The threats to vessels at sea are more easily apparent. BIMCO has noted a number of incidents where malicious software was introduced to ship systems by accident, often by third parties contracted to check or even update specific bridge equipment, but crew introduction remains the more obvious route. Again, this is easily countered by enforcing strict protocols; blanking off USB ports and ensuring no crew equipment is plugged in to any ship computer systems being the most obvious. Again, training courses and refreshers should be offered to all crew, as well as more practical software protection.
Following the reported spear-phishing incidents this summer, the U.S. Coast Guard suggested that basic, cyber security practices be adopted by ships. These include:
• Implement network segmentation.
• Create network profiles for each employee, require unique login credentials and limit privileges to only those necessary
• Be wary of external media
• Install anti-virus software
• Keep software updated
Basic, common sense moves designed to make breaking in to or disrupting your ship systems a little harder. Yet it’s surprising how few vessels adopt even these recommendations.
Mitigate and Educate
The good news is that over the last few years, maritime cyber specialists have entered the market and maritime cyber insurance policies have matured. Templar Executives, a U.K. cyber security specialist, teamed up with Wärtsilä to create the International Maritime Cyber Centre of Excellence (IMCCE), which consists of the Templar Cyber Academy for Maritime (T-CAM) and a Maritime Cyber Emergency Response Team (MCERT).
Through its Cyber Academy, Templar now offers training for companies operating in the maritime domain, from the C suite and administrative staff to crew and port officials, while the MCERT, with its 24/7 operations center, is intended to share information on new attack vectors and prevent as many incidents as possible. As a result, it’s now being picked up by marine insurers, with Lampe & Schwartze in Germany partnering with Templar to launch a new Ship Owners Marine Cyber Cover.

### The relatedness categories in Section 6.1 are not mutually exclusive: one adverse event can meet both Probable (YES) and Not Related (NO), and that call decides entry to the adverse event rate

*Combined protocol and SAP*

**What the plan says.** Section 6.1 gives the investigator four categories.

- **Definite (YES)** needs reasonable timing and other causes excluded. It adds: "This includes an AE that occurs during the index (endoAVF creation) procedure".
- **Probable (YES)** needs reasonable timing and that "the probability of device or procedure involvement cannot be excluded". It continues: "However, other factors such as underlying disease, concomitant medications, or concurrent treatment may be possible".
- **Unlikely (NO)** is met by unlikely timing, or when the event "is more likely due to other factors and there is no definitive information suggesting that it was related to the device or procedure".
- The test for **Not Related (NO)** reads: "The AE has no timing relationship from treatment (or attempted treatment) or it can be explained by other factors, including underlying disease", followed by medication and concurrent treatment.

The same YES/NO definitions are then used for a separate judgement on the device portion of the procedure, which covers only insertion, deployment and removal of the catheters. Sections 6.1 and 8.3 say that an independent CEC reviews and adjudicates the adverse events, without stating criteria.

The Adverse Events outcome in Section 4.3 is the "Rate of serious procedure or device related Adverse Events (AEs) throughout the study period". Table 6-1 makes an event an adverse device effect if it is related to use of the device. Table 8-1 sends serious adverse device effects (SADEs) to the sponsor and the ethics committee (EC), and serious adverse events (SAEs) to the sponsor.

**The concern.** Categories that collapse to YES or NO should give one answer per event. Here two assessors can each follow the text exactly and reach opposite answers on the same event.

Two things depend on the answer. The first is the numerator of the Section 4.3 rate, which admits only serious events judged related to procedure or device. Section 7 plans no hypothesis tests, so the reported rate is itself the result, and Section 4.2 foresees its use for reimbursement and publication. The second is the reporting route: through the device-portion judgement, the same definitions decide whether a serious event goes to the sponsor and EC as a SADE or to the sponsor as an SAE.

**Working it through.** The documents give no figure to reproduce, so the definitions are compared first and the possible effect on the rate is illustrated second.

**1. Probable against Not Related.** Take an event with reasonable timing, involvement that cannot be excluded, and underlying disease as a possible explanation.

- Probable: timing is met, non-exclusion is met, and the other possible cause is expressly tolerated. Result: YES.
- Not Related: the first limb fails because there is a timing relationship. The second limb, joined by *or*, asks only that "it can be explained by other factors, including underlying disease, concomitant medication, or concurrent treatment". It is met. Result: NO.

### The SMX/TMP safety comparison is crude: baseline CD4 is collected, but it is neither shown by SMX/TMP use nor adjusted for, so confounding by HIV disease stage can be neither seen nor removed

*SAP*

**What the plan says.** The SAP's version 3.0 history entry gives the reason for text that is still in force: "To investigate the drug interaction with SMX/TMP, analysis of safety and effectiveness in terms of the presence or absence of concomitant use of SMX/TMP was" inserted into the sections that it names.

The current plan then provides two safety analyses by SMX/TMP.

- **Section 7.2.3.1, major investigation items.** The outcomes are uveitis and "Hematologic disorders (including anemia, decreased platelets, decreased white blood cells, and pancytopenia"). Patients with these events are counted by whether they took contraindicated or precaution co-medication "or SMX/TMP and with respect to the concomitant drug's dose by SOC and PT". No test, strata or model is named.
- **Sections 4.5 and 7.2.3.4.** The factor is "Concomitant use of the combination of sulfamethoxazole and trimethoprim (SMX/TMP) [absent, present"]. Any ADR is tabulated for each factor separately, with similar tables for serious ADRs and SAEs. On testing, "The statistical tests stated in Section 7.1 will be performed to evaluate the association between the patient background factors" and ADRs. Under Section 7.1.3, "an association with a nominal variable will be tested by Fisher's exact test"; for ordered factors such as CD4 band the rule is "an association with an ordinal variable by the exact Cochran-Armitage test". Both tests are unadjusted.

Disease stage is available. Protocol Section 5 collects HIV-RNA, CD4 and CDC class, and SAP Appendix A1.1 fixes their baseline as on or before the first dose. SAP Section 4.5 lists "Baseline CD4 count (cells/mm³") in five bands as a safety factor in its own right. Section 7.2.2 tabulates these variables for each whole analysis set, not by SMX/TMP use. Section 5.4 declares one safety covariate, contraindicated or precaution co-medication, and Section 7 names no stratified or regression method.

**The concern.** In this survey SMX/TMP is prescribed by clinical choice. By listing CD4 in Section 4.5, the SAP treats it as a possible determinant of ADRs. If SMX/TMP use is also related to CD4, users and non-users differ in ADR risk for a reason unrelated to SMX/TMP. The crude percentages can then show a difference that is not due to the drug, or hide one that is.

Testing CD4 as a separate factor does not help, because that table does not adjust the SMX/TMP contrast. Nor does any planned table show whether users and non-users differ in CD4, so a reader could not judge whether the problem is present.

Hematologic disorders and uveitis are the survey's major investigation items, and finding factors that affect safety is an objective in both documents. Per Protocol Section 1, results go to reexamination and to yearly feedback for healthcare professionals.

The hope is that moves such as this will lead to companies reporting cyber intrusions and attacks in a timely manner. At present, there are no firm figures for maritime cyber security incidents; shipping companies are, in general, loathed to admit to them for a variety of commercial reasons. Anonymous reporting will certainly make that easier, as companies such as CSO Alliance hope with their Maritime Cyber Alliance. However, speed is key. It’s crucial that a company under attack share the information in order to allow others in the sector to bolster their own defenses. In this case, sharing is definitely caring.
The Innocent Bystander
Of equal concern is the potential knock on effect from a wider malware attack. Few people in the maritime domain will be unaware of the NotPetya incident that affected Maersk in 2017. To call it massive would be an understatement. More worryingly, Maersk was simply unfortunate collateral damage in an attack that spread around the world and saw the company forced to rebuild its network of 4,000 servers and 45,000 PCs at a cost running into hundreds of millions of dollars.
The financial blow alone should be a salutary warning to most companies, but the fact that it happened as part of a domino effect should be more sobering. Your company doesn’t have to be directly targeted to be impacted.
Threat mitigation is good, but threat prevention is always better. These days, there are few excuses for any company not to adopt a robust cyber security policy for its land- and sea-based operations, particularly given the scale of the threat and its financial implications.
As the shipping industry begins to look seriously at the prospect of autonomous vessels, these same problems persist and insurance underwriters are already taking note. It will be interesting to see how the industry adapts to the challenges posed. The IMO will certainly be watching. As will the cyber criminals.